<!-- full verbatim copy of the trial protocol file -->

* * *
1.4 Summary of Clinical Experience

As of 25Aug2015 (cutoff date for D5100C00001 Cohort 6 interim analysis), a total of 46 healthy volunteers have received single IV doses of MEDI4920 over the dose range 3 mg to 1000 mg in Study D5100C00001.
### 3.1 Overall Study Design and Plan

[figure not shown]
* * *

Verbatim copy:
1.4 Summary of Clinical Experience

As of 25Aug2015 (cutoff date for D5100C00001 Cohort 6 interim analysis), a total of 46 healthy volunteers have received single IV doses of MEDI4920 over the dose range 3 mg to 1000 mg in Study D5100C00001.
### 3.1 Overall Study Design and Plan

[figure not shown]